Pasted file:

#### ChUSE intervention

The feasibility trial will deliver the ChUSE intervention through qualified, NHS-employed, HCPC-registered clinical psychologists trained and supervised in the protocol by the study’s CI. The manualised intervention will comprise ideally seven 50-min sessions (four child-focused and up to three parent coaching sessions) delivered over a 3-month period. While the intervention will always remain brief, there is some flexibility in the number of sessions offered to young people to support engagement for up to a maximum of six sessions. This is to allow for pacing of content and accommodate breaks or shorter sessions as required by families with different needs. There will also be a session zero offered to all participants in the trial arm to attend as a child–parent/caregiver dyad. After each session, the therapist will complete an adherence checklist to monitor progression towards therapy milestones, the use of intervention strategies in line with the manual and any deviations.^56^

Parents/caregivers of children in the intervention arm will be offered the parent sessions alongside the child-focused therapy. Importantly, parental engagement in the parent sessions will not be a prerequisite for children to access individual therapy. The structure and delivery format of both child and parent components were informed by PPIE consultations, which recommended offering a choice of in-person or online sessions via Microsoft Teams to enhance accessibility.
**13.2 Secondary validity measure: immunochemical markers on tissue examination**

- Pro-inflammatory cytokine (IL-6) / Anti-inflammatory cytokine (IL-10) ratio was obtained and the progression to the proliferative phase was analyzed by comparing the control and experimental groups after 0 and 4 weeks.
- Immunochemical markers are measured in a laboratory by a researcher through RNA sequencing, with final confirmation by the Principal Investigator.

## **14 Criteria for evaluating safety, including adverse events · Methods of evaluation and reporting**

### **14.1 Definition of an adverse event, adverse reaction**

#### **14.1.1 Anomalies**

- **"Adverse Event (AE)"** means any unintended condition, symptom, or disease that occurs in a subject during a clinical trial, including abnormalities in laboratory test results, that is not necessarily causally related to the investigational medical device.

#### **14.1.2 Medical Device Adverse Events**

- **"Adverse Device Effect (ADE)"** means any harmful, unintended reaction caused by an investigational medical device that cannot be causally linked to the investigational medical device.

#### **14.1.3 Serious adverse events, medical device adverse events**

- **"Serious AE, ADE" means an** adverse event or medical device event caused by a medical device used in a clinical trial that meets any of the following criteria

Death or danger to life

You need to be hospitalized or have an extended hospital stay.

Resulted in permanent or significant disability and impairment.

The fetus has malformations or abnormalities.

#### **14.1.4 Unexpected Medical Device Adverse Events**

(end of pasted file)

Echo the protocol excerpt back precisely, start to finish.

#### ChUSE intervention

The feasibility trial will deliver the ChUSE intervention through qualified, NHS-employed, HCPC-registered clinical psychologists trained and supervised in the protocol by the study’s CI. The manualised intervention will comprise ideally seven 50-min sessions (four child-focused and up to three parent coaching sessions) delivered over a 3-month period. While the intervention will always remain brief, there is some flexibility in the number of sessions offered to young people to support engagement for up to a maximum of six sessions. This is to allow for pacing of content and accommodate breaks or shorter sessions as required by families with different needs. There will also be a session zero offered to all participants in the trial arm to attend as a child–parent/caregiver dyad. After each session, the therapist will complete an adherence checklist to monitor progression towards therapy milestones, the use of intervention strategies in line with the manual and any deviations.^56^

Parents/caregivers of children in the intervention arm will be offered the parent sessions alongside the child-focused therapy. Importantly, parental engagement in the parent sessions will not be a prerequisite for children to access individual therapy. The structure and delivery format of both child and parent components were informed by PPIE consultations, which recommended offering a choice of in-person or online sessions via Microsoft Teams to enhance accessibility.
**13.2 Secondary validity measure: immunochemical markers on tissue examination**

- Pro-inflammatory cytokine (IL-6) / Anti-inflammatory cytokine (IL-10) ratio was obtained and the progression to the proliferative phase was analyzed by comparing the control and experimental groups after 0 and 4 weeks.
- Immunochemical markers are measured in a laboratory by a researcher through RNA sequencing, with final confirmation by the Principal Investigator.

## **14 Criteria for evaluating safety, including adverse events · Methods of evaluation and reporting**

### **14.1 Definition of an adverse event, adverse reaction**

#### **14.1.1 Anomalies**

- **"Adverse Event (AE)"** means any unintended condition, symptom, or disease that occurs in a subject during a clinical trial, including abnormalities in laboratory test results, that is not necessarily causally related to the investigational medical device.

#### **14.1.2 Medical Device Adverse Events**

- **"Adverse Device Effect (ADE)"** means any harmful, unintended reaction caused by an investigational medical device that cannot be causally linked to the investigational medical device.

#### **14.1.3 Serious adverse events, medical device adverse events**

- **"Serious AE, ADE" means an** adverse event or medical device event caused by a medical device used in a clinical trial that meets any of the following criteria

Death or danger to life

You need to be hospitalized or have an extended hospital stay.

Resulted in permanent or significant disability and impairment.

The fetus has malformations or abnormalities.

#### **14.1.4 Unexpected Medical Device Adverse Events**